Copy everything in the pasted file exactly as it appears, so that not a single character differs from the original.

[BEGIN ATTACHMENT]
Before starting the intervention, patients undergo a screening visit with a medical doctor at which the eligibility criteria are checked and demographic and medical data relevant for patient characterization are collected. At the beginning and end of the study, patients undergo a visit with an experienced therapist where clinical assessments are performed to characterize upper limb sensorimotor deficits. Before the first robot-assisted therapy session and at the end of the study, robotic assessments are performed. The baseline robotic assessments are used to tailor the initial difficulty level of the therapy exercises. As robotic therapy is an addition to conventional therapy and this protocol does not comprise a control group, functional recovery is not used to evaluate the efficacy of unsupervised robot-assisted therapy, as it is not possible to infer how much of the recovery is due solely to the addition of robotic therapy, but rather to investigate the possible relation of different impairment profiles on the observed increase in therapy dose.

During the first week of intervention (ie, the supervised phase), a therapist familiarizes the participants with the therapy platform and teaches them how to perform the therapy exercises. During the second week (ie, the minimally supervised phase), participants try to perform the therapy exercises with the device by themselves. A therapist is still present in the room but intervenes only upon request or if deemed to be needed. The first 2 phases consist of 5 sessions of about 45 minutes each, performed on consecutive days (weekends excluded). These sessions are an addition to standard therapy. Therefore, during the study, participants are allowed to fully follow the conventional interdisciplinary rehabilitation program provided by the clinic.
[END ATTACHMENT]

Before starting the intervention, patients undergo a screening visit with a medical doctor at which the eligibility criteria are checked and demographic and medical data relevant for patient characterization are collected. At the beginning and end of the study, patients undergo a visit with an experienced therapist where clinical assessments are performed to characterize upper limb sensorimotor deficits. Before the first robot-assisted therapy session and at the end of the study, robotic assessments are performed. The baseline robotic assessments are used to tailor the initial difficulty level of the therapy exercises. As robotic therapy is an addition to conventional therapy and this protocol does not comprise a control group, functional recovery is not used to evaluate the efficacy of unsupervised robot-assisted therapy, as it is not possible to infer how much of the recovery is due solely to the addition of robotic therapy, but rather to investigate the possible relation of different impairment profiles on the observed increase in therapy dose.

During the first week of intervention (ie, the supervised phase), a therapist familiarizes the participants with the therapy platform and teaches them how to perform the therapy exercises. During the second week (ie, the minimally supervised phase), participants try to perform the therapy exercises with the device by themselves. A therapist is still present in the room but intervenes only upon request or if deemed to be needed. The first 2 phases consist of 5 sessions of about 45 minutes each, performed on consecutive days (weekends excluded). These sessions are an addition to standard therapy. Therefore, during the study, participants are allowed to fully follow the conventional interdisciplinary rehabilitation program provided by the clinic.